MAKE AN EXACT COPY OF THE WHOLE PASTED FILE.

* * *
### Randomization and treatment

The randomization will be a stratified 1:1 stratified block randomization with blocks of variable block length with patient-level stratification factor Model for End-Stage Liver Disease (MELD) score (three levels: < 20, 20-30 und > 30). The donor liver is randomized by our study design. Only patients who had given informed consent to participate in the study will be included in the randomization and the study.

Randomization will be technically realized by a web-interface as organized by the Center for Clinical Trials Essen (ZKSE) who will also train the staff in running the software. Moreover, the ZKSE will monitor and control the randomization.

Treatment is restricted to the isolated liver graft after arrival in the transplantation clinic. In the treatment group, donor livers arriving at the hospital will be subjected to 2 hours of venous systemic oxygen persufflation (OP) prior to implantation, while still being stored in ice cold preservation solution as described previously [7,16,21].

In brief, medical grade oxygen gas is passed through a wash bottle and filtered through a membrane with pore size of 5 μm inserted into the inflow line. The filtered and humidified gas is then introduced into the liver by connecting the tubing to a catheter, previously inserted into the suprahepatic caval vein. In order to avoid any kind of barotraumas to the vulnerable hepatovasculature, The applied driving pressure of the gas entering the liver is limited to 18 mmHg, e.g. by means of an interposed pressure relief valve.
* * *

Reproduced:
### Randomization and treatment

The randomization will be a stratified 1:1 stratified block randomization with blocks of variable block length with patient-level stratification factor Model for End-Stage Liver Disease (MELD) score (three levels: < 20, 20-30 und > 30). The donor liver is randomized by our study design. Only patients who had given informed consent to participate in the study will be included in the randomization and the study.

Randomization will be technically realized by a web-interface as organized by the Center for Clinical Trials Essen (ZKSE) who will also train the staff in running the software. Moreover, the ZKSE will monitor and control the randomization.

Treatment is restricted to the isolated liver graft after arrival in the transplantation clinic. In the treatment group, donor livers arriving at the hospital will be subjected to 2 hours of venous systemic oxygen persufflation (OP) prior to implantation, while still being stored in ice cold preservation solution as described previously [7,16,21].

In brief, medical grade oxygen gas is passed through a wash bottle and filtered through a membrane with pore size of 5 μm inserted into the inflow line. The filtered and humidified gas is then introduced into the liver by connecting the tubing to a catheter, previously inserted into the suprahepatic caval vein. In order to avoid any kind of barotraumas to the vulnerable hepatovasculature, The applied driving pressure of the gas entering the liver is limited to 18 mmHg, e.g. by means of an interposed pressure relief valve.